Thus the idea of an exceptional future life, a heaven, was brought into the Egyptian conception of life after death. Admission to it depended on the exceptional position on earth of those admitted. As even this exceptional position was only of avail when combined with the knowledge of certain formulas, it is not difficult to see how the knowledge of these formulas might be considered sufficient to obtain the better future life, even for others than the king. When in the depression that followed the extravagance of the pyramid age the central monarchy lost its power, Egypt broke up into a series of tribal baronies (nomes). In each was a ruler almost independent of the king, a man who might presume with the proper knowledge to claim a glorified future life similar to that of the king. And, indeed, we find from the burial inscriptions of the Middle Empire that such was the result. Feudalism extended the possibilities of heaven to the great nobles. In the New Empire, the royal power was gradually absorbed by the priestly organization of the national religion— the religion of Amon-Ra; and the principle comes into practice that any priest having the necessary knowledge could obtain for himself an exceptional place in the future life. The Osirian burial customs spread even among the people. The swathed body extended on the back becomes universal, even though true mummification was still only for the rich.

In the Ptolemaic period, the preparation of all the apparatus of the Osiris burial was divided up into trades. Factories, one may say, turned out mummy cases of various kinds, with a scale of prices to fit every purse. Other factories turned out amulets and charms. Magical texts, the preparation of the body, the construction of the grave—all things were done by regular crafts. The cheapening of the apparatus is most striking. At the same time all but the poorest burials bear direct evidence of their character as Osiris burials.

On the side of the moral requirement we must not look too closely. There were powerful words which could compel even the great judges of the dead to return a favorable verdict. There were magic hearts of stone which might be worn in place of the heart, and, laid in the scales by Anubis, weigh heavier than the truth. One might by words compel Anubis to accept this stone heart instead of the real heart.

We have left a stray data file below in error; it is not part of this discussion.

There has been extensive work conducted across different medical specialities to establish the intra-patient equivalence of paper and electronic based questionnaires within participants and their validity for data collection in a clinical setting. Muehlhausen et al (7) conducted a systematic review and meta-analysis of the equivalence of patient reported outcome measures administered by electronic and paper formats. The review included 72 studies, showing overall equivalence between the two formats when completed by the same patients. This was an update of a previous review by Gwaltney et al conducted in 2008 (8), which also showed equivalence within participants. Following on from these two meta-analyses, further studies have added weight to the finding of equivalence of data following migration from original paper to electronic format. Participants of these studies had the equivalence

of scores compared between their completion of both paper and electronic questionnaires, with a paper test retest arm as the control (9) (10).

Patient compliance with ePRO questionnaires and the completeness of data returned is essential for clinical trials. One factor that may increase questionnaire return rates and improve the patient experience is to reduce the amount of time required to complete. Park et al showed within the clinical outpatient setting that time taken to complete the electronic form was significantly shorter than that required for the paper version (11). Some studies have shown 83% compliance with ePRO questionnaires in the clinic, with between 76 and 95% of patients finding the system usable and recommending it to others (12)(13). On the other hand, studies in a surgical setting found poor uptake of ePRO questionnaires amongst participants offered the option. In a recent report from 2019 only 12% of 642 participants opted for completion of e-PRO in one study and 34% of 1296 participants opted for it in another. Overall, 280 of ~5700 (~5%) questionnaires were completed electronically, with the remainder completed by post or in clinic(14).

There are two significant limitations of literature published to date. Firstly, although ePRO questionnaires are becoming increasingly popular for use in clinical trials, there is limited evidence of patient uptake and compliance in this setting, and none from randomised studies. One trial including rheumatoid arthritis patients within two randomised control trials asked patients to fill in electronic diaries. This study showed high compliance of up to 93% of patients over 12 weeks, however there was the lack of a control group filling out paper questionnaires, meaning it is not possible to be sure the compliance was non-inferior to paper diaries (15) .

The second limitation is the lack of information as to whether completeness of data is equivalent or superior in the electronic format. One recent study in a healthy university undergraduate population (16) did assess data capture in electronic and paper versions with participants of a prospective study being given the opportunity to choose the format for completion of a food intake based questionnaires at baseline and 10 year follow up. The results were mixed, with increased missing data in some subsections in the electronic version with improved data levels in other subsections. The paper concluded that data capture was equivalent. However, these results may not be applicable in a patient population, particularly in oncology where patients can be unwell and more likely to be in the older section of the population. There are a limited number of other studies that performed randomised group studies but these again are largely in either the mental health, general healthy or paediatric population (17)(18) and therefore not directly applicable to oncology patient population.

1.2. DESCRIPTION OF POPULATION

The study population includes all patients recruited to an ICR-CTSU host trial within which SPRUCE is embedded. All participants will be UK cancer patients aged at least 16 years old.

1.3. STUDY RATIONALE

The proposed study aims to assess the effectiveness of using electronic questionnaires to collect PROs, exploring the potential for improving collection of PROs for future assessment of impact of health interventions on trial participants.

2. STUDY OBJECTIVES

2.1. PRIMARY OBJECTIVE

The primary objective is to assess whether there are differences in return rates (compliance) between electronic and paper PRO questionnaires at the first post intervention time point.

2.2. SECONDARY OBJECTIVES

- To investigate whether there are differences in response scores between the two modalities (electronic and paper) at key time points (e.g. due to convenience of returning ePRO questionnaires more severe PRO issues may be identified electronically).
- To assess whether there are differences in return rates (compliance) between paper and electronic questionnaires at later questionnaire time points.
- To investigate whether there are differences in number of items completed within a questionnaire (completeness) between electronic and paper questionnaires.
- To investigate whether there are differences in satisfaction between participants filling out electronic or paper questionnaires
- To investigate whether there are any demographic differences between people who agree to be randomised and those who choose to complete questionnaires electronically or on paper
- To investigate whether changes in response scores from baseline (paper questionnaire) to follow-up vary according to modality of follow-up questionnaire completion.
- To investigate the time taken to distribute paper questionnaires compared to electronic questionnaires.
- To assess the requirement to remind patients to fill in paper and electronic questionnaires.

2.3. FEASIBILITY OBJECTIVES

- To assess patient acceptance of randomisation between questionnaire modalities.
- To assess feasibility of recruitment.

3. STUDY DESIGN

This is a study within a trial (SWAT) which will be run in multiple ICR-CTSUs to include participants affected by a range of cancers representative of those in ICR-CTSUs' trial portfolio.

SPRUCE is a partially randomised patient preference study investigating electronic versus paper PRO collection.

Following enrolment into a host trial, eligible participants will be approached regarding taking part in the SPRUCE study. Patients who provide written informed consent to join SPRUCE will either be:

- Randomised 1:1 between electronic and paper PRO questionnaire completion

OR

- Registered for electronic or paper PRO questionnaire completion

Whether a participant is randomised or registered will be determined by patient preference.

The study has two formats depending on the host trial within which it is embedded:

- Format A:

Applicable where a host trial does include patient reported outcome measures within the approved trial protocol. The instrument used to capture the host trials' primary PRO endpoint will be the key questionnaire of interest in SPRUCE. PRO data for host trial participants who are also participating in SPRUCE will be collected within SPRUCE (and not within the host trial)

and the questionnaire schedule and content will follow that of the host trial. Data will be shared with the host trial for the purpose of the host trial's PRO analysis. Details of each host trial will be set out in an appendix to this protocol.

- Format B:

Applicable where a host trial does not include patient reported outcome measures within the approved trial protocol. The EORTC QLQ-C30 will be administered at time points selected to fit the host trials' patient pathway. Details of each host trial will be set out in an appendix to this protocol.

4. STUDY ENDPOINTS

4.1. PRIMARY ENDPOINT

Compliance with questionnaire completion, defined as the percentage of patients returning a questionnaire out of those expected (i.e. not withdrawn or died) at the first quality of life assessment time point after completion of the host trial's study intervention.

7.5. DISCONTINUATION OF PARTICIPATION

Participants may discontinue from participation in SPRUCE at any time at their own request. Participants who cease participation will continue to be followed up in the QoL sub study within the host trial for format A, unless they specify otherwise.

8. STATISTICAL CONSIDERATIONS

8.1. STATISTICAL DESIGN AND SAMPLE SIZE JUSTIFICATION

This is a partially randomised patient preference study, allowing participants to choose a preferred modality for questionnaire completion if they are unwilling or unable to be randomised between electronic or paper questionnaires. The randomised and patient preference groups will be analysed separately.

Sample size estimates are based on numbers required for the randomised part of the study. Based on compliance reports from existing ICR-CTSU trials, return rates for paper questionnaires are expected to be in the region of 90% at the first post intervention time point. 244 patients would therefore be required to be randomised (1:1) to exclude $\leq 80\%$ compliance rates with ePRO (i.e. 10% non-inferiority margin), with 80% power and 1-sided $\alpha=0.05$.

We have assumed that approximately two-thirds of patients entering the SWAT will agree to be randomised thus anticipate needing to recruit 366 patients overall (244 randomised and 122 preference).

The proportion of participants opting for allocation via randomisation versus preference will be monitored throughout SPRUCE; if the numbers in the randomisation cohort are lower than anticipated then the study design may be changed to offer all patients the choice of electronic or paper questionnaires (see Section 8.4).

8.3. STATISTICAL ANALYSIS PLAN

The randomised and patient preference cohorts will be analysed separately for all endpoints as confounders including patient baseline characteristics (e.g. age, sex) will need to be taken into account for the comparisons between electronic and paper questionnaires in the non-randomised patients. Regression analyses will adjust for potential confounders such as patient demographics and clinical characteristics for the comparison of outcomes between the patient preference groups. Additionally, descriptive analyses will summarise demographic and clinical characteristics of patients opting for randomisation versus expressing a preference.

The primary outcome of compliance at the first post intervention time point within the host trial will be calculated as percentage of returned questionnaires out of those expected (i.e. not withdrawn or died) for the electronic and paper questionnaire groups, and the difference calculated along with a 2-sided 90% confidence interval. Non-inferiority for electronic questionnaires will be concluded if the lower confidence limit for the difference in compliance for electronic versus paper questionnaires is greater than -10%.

In general, one may say that the hope of immortality had little influence on the moral life of the ordinary Egyptian. The moral code was simple and sound and not greatly different from other primitive codes,—forbidding all those things which the body of men regard as unpleasant in others, commanding the plain virtues which were found pleasant in others. Here, again, I think we may well look to modern Egypt for a picture of ancient Egypt. We must not exaggerate the influence of the belief in immortality on general morality. We must not think too well of the life of the people—nor, on the other hand, too evil. They had their sins and their virtues. The common herd was driven by necessity and lived as it could. They clung to the belief in a life in the grave. The greater people had leisure to learn and to provide the magic necessary to secure a comfortable future life. They loved life and hated death.

Thus it was when the priests of the Osiris-Isis religion made their bid to the classical world. They offered immortality by initiation. Learn the proper rites, learn the master words, and secure eternal life among the great gods. It was a religion for the exceptional man down to the last; it required training and knowledge. Even in its most popular form in the Ptolemaic period, a specially instructed class was required, who sold for money the benefits of their knowledge, and men took rank in their security of future life according to their means.

Not until Christianity came, offering eternal life free and without price, did the common people find at last a road open to equal immortality with the great men of the earth.

END